For several weeks now, in the place where I pray, I have had a copy of the 16th and 17th-century Italian artist Caravaggio’s “Adoration of the Shepherds.” You see the four poor men, shoeless, unwashed, with unkempt beards and worn clothing, bent in quiet awe over the child Jesus and the clearly exhausted Mary.
Caravaggio almost always painted poor people. He wanted to remind the rich patrons who commissioned his paintings and the viewers who saw his paintings on the walls of the mansions and chapels of Rome’s wealthy of the people God came to serve in Jesus. He wanted to remind those who had so much of their responsibility to care for the thousands of impoverished homeless people crowding the alleys and public spaces of Rome. In this painting the four shepherds, and even the figure of Mary, look as if they came straight from the streets of 17th-century Messina.
As I listen to many of you in the conversation that happens as committee members are gathering before meetings or the informal talk at meals or receptions at visitations, you speak of how the giving of gifts has changed for you over the years. You recognize who Christmas is for–those who have so little–and so, instead of an expensive gift for someone you love, you are giving a contribution in that person’s name to Episcopal Relief and Development, the Annual Fund of the diocese, the B-SAFE program for vulnerable city children, Ecclesia Ministries with those who are homeless or any number of other nonprofits committed to caring for those who have so little.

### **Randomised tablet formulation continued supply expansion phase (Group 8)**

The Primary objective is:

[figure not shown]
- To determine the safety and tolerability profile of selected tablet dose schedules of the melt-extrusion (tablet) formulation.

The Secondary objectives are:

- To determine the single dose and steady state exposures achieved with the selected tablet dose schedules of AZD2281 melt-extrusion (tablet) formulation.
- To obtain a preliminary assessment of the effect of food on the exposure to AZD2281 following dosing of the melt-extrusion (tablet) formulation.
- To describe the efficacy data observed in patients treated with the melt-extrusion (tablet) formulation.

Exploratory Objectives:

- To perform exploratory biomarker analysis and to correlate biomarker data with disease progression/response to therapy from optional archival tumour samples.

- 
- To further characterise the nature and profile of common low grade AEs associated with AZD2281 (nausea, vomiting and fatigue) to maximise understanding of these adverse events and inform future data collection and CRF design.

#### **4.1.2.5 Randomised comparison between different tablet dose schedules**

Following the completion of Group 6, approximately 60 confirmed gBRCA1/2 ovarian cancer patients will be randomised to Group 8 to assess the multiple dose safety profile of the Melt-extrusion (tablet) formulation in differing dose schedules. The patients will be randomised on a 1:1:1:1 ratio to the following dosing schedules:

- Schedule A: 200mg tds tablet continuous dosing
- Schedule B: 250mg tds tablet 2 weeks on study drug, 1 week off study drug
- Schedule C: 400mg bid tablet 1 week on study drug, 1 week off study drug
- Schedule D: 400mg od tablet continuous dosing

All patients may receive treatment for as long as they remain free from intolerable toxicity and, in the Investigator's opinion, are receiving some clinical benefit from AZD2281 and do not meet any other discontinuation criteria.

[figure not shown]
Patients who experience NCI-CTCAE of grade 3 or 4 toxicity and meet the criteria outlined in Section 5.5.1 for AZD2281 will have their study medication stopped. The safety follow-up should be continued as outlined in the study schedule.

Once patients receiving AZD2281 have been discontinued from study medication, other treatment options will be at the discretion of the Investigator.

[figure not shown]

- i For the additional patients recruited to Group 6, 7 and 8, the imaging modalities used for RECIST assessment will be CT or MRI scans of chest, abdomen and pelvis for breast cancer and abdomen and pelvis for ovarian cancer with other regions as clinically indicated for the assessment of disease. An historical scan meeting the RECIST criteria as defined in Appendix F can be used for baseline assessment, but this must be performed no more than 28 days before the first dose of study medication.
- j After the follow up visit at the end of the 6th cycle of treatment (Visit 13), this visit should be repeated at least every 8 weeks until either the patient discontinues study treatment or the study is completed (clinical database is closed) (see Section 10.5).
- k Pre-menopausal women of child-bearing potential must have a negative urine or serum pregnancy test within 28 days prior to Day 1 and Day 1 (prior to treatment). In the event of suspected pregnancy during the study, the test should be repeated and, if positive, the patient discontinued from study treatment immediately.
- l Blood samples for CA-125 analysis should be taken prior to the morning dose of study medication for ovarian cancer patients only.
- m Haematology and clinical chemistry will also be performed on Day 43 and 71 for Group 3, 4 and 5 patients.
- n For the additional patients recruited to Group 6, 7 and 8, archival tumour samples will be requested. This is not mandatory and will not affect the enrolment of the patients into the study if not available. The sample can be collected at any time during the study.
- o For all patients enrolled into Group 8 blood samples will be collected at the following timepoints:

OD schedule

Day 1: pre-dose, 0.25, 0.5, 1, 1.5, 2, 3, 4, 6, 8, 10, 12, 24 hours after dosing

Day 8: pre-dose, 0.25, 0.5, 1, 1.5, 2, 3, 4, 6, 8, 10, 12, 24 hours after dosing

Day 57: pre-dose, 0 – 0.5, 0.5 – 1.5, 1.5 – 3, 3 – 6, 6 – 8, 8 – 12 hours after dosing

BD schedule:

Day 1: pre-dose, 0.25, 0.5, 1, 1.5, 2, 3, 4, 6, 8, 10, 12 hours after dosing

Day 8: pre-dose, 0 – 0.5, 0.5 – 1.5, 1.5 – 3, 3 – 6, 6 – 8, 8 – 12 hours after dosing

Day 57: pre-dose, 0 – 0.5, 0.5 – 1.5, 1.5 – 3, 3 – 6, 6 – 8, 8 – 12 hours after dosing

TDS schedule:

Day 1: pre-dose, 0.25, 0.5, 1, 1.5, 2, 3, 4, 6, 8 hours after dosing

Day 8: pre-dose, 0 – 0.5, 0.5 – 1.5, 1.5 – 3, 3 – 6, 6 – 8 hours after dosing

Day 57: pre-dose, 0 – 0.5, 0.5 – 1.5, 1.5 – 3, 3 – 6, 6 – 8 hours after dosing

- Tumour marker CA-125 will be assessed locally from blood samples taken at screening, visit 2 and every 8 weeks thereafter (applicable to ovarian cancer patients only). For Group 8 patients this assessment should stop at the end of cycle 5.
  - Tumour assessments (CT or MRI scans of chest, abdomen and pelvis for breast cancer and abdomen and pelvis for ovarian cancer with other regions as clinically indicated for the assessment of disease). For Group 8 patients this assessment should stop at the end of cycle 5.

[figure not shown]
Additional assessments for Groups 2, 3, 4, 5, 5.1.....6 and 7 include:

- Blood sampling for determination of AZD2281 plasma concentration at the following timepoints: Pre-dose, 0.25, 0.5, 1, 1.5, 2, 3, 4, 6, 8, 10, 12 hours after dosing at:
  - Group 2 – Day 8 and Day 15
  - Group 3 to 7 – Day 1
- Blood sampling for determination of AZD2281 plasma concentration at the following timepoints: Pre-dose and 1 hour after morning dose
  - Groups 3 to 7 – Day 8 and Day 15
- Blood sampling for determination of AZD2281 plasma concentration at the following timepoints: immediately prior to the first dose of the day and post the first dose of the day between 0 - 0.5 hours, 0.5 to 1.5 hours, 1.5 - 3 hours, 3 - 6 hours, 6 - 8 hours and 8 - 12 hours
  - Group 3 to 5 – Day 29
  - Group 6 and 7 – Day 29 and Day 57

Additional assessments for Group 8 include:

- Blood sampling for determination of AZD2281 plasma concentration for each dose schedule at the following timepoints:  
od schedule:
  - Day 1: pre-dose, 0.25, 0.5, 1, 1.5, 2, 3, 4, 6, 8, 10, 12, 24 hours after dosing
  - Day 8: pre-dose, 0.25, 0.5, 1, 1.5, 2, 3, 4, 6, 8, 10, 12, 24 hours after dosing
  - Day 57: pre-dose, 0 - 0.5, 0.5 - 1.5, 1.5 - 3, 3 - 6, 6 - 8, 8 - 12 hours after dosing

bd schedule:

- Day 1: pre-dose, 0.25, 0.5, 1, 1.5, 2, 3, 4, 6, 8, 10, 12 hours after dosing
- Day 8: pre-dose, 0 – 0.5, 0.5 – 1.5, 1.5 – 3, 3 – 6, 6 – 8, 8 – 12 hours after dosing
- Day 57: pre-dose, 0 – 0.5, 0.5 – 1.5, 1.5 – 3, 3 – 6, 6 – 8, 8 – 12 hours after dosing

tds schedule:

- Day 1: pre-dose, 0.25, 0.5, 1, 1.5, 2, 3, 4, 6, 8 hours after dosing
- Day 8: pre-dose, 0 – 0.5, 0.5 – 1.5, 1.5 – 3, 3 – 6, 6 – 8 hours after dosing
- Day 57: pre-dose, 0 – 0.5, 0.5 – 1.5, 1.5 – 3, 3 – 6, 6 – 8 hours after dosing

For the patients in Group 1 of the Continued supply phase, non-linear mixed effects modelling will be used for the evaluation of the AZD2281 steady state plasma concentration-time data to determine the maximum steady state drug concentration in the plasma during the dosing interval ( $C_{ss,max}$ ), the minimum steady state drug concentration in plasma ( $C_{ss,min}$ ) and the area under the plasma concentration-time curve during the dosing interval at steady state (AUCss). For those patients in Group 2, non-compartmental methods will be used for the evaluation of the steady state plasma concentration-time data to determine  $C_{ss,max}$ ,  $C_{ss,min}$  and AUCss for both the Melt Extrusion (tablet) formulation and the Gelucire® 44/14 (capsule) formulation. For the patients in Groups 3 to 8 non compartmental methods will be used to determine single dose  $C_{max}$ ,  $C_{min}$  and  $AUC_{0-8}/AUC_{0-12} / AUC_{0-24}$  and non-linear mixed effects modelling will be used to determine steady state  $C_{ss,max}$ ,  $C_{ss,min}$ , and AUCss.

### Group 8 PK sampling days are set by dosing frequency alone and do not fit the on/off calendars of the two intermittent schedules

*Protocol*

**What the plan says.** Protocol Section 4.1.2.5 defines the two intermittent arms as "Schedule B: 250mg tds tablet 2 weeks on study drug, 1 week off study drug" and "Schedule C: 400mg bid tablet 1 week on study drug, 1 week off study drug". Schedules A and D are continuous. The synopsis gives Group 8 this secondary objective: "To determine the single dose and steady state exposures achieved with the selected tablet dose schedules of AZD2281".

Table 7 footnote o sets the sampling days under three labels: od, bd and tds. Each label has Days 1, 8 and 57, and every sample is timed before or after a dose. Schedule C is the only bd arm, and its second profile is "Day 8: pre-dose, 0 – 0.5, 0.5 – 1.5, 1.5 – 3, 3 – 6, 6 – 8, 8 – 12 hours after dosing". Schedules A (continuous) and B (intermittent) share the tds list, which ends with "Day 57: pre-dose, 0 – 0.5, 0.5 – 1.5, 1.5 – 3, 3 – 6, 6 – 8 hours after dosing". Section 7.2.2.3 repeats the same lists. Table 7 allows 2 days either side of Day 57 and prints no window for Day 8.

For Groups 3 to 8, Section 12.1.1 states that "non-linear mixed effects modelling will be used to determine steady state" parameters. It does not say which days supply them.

What gratitude God has for you and for your deep comprehension of the meaning of God’s incarnation. One of the shepherds in the painting has spread his arms in absolute amazement at the sight of God’s humility in the child Jesus. May his wonder be yours in this Christmas season.
– The Rt. Rev. M. Thomas Shaw, SSJE